Amanda Burkhardt, PhD
Faculty Directory

Amanda BurkhardtPhD

Amanda BurkhardtPhD

Assistant Professor of Clinical Pharmacy

Titus Family Department of Clinical Pharmacy

Prior to joining USC Mann faculty, Amanda M. Burkhardt was an adjunct assistant professor at the University of California, Irvine, in the School of Medicine, Department of Physiology & Biophysics; and lecturer in the Department of Biological Sciences at California State University, Long Beach. She holds a BS in microbiology from the University of California, San Diego, and a PhD in immunology from the University of California, Irvine.

Her research career has focused on the development of novel vaccines and adjuvants, discovery of cytokines and chemokines, and tuning immune responses to vaccine formulations using adjuvants based on Toll-like receptors and nanoparticles.

Since joining USC Mann School of Pharmacy, Dr. Burkhardt has launched Trojan CALM, a student led research project that measures stress in the university population through salivary cortisol testing and stress assessment surveys.

Dr. Burkhardt has lectured and mentored doctoral, undergraduate and medical students, developed engaging course curriculum, and authored multiple patents and journal articles based on her findings.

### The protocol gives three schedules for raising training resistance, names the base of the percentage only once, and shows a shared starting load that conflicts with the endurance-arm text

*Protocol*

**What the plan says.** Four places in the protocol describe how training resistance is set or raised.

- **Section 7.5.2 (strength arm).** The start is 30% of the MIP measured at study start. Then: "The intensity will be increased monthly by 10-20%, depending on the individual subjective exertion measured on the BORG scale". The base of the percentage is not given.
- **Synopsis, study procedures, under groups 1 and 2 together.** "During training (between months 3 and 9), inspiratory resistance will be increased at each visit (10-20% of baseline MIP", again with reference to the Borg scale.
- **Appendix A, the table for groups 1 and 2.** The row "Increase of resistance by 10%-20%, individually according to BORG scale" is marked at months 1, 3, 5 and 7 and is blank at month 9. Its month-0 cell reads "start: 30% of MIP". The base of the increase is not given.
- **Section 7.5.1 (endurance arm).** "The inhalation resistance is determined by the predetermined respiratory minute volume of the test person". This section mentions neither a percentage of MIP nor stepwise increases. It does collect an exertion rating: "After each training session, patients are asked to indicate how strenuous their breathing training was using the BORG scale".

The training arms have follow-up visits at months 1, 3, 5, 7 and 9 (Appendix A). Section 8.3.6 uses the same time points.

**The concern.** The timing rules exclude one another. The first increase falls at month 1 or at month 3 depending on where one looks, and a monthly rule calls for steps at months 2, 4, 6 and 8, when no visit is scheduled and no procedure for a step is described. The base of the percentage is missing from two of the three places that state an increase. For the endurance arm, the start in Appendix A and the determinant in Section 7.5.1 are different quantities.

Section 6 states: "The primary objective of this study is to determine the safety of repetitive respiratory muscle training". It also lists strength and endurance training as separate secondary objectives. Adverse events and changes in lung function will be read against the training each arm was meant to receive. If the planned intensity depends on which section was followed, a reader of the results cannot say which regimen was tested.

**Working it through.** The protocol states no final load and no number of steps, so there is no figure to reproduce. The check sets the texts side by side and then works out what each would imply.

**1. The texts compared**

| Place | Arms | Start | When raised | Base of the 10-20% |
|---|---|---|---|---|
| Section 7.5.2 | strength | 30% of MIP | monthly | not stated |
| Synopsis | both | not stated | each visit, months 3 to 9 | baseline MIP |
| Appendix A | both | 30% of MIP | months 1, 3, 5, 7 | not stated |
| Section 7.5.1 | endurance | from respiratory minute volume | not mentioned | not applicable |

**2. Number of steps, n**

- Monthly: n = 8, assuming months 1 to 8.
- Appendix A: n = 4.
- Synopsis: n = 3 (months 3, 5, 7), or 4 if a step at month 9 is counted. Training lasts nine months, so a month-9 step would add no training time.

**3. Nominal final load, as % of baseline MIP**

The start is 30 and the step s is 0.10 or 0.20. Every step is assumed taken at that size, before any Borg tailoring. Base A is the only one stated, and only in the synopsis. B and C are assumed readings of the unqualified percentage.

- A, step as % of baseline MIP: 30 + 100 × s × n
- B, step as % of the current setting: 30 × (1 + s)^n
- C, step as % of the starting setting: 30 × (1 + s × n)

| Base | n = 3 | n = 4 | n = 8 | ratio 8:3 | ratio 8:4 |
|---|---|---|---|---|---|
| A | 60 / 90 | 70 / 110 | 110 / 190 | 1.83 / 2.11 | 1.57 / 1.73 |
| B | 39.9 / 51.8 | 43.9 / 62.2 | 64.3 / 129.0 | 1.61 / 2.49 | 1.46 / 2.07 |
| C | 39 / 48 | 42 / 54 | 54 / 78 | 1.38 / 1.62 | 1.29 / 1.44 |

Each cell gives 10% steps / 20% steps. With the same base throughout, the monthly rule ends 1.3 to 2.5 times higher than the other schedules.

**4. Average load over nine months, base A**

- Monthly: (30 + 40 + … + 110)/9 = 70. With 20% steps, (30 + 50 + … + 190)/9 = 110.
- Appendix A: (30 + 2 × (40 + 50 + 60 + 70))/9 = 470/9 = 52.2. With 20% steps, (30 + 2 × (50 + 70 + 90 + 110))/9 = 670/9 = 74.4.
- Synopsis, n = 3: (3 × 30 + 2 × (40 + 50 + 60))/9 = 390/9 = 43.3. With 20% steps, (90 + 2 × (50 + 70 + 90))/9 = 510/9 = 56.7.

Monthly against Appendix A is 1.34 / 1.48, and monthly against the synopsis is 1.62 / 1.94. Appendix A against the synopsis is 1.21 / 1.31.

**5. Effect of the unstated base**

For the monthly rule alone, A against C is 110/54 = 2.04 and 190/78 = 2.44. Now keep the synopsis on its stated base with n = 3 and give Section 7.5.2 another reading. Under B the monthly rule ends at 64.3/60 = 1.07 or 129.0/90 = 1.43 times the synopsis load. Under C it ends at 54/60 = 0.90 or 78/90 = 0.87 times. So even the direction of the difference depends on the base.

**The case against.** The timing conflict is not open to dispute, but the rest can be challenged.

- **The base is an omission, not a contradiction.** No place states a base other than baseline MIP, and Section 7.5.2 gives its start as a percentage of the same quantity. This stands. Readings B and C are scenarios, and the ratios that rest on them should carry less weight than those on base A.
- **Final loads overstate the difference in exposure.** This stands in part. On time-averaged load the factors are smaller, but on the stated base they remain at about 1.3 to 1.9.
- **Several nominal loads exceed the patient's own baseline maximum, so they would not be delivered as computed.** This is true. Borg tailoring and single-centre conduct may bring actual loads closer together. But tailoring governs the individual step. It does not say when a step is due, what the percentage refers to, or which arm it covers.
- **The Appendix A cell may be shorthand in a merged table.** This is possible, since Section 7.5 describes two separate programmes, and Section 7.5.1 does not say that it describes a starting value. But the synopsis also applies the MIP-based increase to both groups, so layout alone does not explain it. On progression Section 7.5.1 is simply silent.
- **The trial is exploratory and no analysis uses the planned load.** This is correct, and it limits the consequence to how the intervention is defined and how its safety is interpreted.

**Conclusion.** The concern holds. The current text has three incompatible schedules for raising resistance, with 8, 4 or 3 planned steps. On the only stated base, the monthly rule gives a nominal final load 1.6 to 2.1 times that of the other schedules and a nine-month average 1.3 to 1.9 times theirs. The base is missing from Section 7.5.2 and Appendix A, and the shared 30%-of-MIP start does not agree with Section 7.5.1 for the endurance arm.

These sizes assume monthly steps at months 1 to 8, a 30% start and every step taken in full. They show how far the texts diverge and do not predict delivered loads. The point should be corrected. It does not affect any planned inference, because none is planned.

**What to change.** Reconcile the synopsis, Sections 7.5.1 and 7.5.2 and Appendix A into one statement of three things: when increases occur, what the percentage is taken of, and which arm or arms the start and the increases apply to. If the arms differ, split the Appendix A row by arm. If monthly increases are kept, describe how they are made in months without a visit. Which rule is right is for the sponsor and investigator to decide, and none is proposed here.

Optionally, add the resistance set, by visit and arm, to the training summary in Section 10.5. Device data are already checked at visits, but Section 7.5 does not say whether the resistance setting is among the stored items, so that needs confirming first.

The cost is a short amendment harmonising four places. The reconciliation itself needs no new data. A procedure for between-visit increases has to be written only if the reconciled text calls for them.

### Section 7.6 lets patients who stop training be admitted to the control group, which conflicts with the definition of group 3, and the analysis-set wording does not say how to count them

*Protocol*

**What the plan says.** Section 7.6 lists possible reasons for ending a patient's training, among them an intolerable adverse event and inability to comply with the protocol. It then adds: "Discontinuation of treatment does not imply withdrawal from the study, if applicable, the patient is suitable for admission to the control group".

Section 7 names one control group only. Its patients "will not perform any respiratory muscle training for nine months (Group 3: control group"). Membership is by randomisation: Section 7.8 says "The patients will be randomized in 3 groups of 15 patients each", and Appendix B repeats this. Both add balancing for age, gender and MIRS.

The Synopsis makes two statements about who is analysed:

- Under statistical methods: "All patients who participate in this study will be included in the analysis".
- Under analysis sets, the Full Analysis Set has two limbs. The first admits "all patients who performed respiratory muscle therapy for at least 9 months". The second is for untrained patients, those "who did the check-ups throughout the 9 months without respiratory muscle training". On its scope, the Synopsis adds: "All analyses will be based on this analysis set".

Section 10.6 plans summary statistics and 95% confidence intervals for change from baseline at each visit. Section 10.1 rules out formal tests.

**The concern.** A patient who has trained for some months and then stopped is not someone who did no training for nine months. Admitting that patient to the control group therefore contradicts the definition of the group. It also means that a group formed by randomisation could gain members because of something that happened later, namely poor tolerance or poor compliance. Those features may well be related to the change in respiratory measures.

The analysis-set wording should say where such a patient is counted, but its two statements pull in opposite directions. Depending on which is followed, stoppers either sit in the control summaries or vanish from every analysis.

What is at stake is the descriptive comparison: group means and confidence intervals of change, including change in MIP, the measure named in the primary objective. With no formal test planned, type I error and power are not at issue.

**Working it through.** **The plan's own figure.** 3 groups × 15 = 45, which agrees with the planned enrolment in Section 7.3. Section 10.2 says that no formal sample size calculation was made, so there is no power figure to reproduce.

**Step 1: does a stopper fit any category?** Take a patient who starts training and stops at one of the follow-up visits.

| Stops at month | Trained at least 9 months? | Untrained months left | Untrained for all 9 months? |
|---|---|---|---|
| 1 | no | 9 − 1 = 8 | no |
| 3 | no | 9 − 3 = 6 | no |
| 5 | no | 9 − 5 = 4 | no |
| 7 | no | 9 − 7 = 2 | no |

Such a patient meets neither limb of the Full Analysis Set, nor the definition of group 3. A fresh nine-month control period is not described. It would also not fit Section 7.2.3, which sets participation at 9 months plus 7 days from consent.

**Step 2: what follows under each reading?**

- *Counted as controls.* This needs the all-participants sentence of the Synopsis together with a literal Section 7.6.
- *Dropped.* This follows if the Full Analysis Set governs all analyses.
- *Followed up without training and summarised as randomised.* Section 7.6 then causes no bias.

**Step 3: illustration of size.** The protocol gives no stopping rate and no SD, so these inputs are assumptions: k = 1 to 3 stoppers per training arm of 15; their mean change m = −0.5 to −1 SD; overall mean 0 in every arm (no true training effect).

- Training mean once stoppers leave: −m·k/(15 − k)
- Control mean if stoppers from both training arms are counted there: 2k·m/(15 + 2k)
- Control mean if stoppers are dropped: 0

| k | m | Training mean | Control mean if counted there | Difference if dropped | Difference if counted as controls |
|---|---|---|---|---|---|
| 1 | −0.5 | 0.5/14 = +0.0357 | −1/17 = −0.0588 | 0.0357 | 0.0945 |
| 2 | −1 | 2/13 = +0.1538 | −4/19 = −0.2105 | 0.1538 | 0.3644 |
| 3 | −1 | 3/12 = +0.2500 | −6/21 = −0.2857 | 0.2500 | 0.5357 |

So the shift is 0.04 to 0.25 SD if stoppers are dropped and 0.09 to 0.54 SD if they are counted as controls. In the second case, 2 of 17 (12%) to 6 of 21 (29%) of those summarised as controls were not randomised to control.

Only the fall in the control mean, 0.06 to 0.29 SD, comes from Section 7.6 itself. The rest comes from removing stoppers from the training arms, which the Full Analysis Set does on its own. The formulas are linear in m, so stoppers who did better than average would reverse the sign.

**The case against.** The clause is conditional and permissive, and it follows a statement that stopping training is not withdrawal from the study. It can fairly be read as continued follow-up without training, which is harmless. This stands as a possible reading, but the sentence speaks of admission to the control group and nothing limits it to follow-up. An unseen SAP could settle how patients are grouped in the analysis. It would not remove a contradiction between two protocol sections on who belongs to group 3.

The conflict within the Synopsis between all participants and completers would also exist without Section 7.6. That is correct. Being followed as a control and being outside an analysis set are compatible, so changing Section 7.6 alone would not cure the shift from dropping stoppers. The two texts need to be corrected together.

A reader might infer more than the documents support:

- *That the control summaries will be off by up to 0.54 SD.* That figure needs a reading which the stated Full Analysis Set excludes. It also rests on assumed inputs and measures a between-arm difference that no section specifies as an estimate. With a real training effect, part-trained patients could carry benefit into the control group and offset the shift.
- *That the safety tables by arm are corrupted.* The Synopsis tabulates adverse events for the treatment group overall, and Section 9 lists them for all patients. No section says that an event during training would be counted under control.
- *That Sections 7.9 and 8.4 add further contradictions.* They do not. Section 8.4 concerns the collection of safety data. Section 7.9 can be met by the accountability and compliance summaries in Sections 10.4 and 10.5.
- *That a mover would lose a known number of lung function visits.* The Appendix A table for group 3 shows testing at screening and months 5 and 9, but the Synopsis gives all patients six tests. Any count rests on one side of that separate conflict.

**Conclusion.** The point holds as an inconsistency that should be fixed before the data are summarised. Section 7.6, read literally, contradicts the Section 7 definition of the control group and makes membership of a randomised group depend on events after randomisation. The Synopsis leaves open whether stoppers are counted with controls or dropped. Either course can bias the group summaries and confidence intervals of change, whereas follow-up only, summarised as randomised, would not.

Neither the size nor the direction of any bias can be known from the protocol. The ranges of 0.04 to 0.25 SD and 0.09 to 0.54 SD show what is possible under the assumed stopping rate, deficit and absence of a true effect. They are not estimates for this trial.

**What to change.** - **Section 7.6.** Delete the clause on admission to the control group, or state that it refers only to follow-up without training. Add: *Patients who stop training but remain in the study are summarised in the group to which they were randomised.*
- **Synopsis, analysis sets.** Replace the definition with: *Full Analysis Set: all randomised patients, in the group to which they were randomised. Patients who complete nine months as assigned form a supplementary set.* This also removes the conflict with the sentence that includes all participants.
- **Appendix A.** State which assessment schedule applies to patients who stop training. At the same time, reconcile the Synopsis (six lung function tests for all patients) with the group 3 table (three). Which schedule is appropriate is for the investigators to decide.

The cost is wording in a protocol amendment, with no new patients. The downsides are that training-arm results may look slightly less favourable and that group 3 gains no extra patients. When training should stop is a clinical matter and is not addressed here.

She is also co-director of the STAR program, a cooperative venture in science education between the USC Health Sciences Campus and Francisco Bravo Medical Magnet High School in East Los Angeles.

Areas of Expertise

  • Chemokines
  • Vaccine Immunology
  • Immunology
  • Vaccines
  • Cytokines
  • Cortisol
  • Stress
  • Innovative teaching methods
  • Education

    University of California, Irvine


    University of California, San Diego


  • Links
  • Selected Articles

    Tuning Subunit Vaccines with Novel TLR Triagonist Adjuvants to Generate Protective Immune Responses against Coxiella burnetii

    The Journal of Immunology

    2019 Coxiella burnetii is an obligate intracellular bacterium and the causative agent of Q fever. C. burnetii is considered a potential bioterrorism agent because of its low infectious dose; resistance to heat, drying, and common disinfectants; and lack of prophylactic therapies. Q-Vax, a formalin-inactivated whole-bacteria vaccine, is currently the only prophylactic measure that is protective against C. burnetii infections but is not U.S. Food and Drug Administration approved.

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    CCL28 Is Involved in Mucosal IgA Responses, Olfaction, and Resistance to Enteric Infections

    Journal of Interferon & Cytokine Research

    2019 CCL28 is a mucosal chemokine that has been involved in various responses, including IgA production. We have analyzed its production in human tissues using a comprehensive microarray database. Its highest expression is in the salivary gland, indicating that it is an important component of saliva. It is also expressed in the trachea, bronchus, and in the mammary gland upon onset of lactation.

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    Linked Toll-Like Receptor Triagonists Stimulate Distinct, Combination-Dependent Innate Immune Responses